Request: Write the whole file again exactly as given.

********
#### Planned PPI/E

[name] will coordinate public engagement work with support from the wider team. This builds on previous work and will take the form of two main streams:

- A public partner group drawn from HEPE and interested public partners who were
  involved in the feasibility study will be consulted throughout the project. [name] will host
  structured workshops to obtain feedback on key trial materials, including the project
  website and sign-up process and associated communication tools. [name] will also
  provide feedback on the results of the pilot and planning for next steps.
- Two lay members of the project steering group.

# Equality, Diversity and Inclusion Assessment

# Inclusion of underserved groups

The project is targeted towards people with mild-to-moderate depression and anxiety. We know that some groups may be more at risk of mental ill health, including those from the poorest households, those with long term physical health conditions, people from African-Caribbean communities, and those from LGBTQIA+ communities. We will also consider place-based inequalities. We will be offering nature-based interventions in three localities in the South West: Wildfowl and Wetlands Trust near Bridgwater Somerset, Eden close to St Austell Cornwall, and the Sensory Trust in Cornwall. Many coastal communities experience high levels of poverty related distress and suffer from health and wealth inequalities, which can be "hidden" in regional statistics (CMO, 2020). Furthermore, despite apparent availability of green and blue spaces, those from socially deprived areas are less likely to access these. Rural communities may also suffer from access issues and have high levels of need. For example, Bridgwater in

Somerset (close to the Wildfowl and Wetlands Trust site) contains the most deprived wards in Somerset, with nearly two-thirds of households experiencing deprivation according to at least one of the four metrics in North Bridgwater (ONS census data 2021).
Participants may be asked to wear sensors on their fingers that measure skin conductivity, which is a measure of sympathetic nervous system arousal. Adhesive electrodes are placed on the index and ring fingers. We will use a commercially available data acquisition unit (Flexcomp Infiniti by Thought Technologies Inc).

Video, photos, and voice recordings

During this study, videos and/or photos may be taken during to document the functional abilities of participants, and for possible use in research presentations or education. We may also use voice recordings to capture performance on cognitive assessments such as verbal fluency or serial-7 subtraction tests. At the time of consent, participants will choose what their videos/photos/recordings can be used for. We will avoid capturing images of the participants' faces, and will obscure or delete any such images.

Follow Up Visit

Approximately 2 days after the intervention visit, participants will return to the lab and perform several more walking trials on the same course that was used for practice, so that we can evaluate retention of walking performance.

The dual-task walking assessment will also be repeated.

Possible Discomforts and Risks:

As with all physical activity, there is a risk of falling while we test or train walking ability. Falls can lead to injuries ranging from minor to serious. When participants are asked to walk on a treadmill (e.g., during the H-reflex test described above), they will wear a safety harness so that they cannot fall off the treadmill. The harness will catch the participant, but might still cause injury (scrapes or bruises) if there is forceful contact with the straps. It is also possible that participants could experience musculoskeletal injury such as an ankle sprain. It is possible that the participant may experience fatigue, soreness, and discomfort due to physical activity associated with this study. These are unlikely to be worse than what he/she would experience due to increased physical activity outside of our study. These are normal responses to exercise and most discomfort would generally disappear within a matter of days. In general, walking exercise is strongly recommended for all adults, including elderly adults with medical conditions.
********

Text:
#### Planned PPI/E

[name] will coordinate public engagement work with support from the wider team. This builds on previous work and will take the form of two main streams:

- A public partner group drawn from HEPE and interested public partners who were
  involved in the feasibility study will be consulted throughout the project. [name] will host
  structured workshops to obtain feedback on key trial materials, including the project
  website and sign-up process and associated communication tools. [name] will also
  provide feedback on the results of the pilot and planning for next steps.
- Two lay members of the project steering group.

# Equality, Diversity and Inclusion Assessment

# Inclusion of underserved groups

The project is targeted towards people with mild-to-moderate depression and anxiety. We know that some groups may be more at risk of mental ill health, including those from the poorest households, those with long term physical health conditions, people from African-Caribbean communities, and those from LGBTQIA+ communities. We will also consider place-based inequalities. We will be offering nature-based interventions in three localities in the South West: Wildfowl and Wetlands Trust near Bridgwater Somerset, Eden close to St Austell Cornwall, and the Sensory Trust in Cornwall. Many coastal communities experience high levels of poverty related distress and suffer from health and wealth inequalities, which can be "hidden" in regional statistics (CMO, 2020). Furthermore, despite apparent availability of green and blue spaces, those from socially deprived areas are less likely to access these. Rural communities may also suffer from access issues and have high levels of need. For example, Bridgwater in

Somerset (close to the Wildfowl and Wetlands Trust site) contains the most deprived wards in Somerset, with nearly two-thirds of households experiencing deprivation according to at least one of the four metrics in North Bridgwater (ONS census data 2021).
Participants may be asked to wear sensors on their fingers that measure skin conductivity, which is a measure of sympathetic nervous system arousal. Adhesive electrodes are placed on the index and ring fingers. We will use a commercially available data acquisition unit (Flexcomp Infiniti by Thought Technologies Inc).

Video, photos, and voice recordings

During this study, videos and/or photos may be taken during to document the functional abilities of participants, and for possible use in research presentations or education. We may also use voice recordings to capture performance on cognitive assessments such as verbal fluency or serial-7 subtraction tests. At the time of consent, participants will choose what their videos/photos/recordings can be used for. We will avoid capturing images of the participants' faces, and will obscure or delete any such images.

Follow Up Visit

Approximately 2 days after the intervention visit, participants will return to the lab and perform several more walking trials on the same course that was used for practice, so that we can evaluate retention of walking performance.

The dual-task walking assessment will also be repeated.

Possible Discomforts and Risks:

As with all physical activity, there is a risk of falling while we test or train walking ability. Falls can lead to injuries ranging from minor to serious. When participants are asked to walk on a treadmill (e.g., during the H-reflex test described above), they will wear a safety harness so that they cannot fall off the treadmill. The harness will catch the participant, but might still cause injury (scrapes or bruises) if there is forceful contact with the straps. It is also possible that participants could experience musculoskeletal injury such as an ankle sprain. It is possible that the participant may experience fatigue, soreness, and discomfort due to physical activity associated with this study. These are unlikely to be worse than what he/she would experience due to increased physical activity outside of our study. These are normal responses to exercise and most discomfort would generally disappear within a matter of days. In general, walking exercise is strongly recommended for all adults, including elderly adults with medical conditions.